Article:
T-Mobile is promising more jobs and new tax revenue for Nassau County, New York, through construction of a second new customer experience center in that state, whose attorney general is leading a lawsuit to block the operator’s pending merger with Sprint.
As the Dec. 9 trial start date inches closer, T-Mobile this month has been doling out additional promises if its merger is approved, including three commitments last week aimed at families, first responders, and price sensitive consumers, in an effort to persuade or pressure more than a dozen opposing state AGs to settle.
The newly announced Nassau County location is the fourth of T-Mobile’s five planned customer experience centers, conditioned on merger approval. It joins the previously announced locations of Rochester, NY; Overland Park, Kansas; and Kingsburg, California. California’s state AG is also heading up the states’ opposition coalition, alongside New York.
New in the latest announcement is T-Mobile’s pledge to use union worker to construct both New York locations, and a collaboration with the Building and Construction Trades Council of Nassau & Suffolk Counties to put a Project Labor Agreement in place for the customer experience centers. T-Mobile also said it won’t use any tax incentives from government or economic development entities to operate the facility.
“T-Mobile’s strategy to build their latest Customer Experience Center in Nassau County using Union Labor is a signal that they value the importance of what a strong middle class means to the region,” said Matthew Aracich, president of The Building and Construction Trades Council of Nassau and Suffolk Counties, in a statement. “Nassau County's success largely depends on companies like T-Mobile with bold business plans.”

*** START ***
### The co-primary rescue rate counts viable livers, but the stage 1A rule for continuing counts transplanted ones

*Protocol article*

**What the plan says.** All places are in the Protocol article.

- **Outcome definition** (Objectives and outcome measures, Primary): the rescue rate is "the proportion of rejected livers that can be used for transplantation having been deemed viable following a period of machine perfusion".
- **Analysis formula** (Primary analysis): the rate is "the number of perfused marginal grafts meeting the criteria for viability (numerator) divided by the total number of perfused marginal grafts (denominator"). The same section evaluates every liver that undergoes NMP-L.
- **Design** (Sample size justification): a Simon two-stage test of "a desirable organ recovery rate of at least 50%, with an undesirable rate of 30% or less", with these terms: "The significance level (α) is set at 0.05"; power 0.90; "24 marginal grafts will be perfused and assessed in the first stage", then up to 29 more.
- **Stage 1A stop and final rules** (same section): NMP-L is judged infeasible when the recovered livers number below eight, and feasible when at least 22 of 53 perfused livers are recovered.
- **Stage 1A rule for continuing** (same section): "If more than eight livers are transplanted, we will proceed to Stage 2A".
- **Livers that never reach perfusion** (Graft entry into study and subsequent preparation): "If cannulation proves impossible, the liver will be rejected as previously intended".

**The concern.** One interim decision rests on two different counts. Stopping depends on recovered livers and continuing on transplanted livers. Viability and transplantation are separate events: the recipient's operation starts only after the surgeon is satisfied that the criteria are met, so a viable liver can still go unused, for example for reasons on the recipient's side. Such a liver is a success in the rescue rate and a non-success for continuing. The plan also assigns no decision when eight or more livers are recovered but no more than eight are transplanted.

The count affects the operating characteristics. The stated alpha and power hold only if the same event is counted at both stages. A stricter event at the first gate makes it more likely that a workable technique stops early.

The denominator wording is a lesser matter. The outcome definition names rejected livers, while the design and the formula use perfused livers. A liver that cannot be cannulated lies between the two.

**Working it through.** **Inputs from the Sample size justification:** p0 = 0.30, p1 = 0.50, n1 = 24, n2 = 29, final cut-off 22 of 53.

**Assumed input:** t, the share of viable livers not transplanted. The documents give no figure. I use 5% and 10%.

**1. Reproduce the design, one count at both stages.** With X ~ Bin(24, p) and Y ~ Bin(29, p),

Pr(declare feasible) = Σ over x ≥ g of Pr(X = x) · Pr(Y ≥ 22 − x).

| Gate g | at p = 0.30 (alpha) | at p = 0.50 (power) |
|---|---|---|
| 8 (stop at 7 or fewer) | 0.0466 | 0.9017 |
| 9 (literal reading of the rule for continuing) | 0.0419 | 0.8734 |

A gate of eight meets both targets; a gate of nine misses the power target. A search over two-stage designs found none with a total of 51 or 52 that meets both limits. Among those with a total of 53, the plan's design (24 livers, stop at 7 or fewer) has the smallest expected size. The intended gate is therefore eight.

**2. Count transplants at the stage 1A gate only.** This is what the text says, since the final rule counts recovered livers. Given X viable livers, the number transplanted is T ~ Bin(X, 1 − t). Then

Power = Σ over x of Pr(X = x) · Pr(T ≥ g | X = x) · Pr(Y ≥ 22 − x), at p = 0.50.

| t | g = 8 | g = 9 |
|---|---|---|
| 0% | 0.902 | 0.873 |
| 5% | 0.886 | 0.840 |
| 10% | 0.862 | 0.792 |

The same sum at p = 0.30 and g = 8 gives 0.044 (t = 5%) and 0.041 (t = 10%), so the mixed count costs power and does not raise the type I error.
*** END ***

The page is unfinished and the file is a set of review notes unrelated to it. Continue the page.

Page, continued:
T-Mobile claims the facility will bring 1,000 direct local jobs as well as indirect employment from buildout of the site.
“The New T-Mobile’s investment in Nassau County exemplifies the type of corporate economic activity we hope to attract. The CEC project will provide a meaningful economic boost for our community – creating up to 1,000 new and exciting job opportunities, while generating significant tax revenue and increasing innovation,” said Laura Curran, Nassau County Executive, in a statement. “We are pleased to collaborate with T-Mobile and look forward to working with the company to bring the benefits of the New T-Mobile to Nassau County’s 1.3 million residents.”
T-Mobile and Sprint already secured the green light for their merger with both the U.S. Department of Justice and Federal Communications Commission, but the companies’ state battle has meant elongated delays for a final decision on the deal, and uncertainty remains.
T-Mobile managed in the last month to sway two states, Colorado and Mississippi, to drop their opposition and sign on to a settlement, in both cases apparently enticing state AGs with new promises related to 5G rollouts and additional jobs.
When Colorado bowed out of the multi-state lawsuit in late October, New York Attorney General Letitia James said, “We remain committed to challenging this merger, and have continued to develop strong evidence that it is bad for consumers, bad for workers, and bad for innovation.”
Following the trio of commitments announced Nov. 7, Arkansas Attorney General Leslie Rutledge announced Arkansas was joining eight other states in support of the DoJ settlement.
On T-Mobile’s quarterly earnings call, CEO John Legere said the company continues to have discussions with the states and maintained T-Mobile’s confidence in either reaching settlements or winning at trial, a sentiment he reiterated at last week’s Uncarrier event.
However, in an Industry Voices column, Recon Analytics’ founder and analyst Roger Entner said that T-Mobile’s recent “uncarrier’ moves show “how nervous T-Mobile is about the prospects of closing the merger.”
“While I was certain that T-Mobile would prevail in court before the announcement, I am less certain now as the promises are just too lavish and clearly aimed at swaying mostly Democratic Attorneys General,” wrote Entner.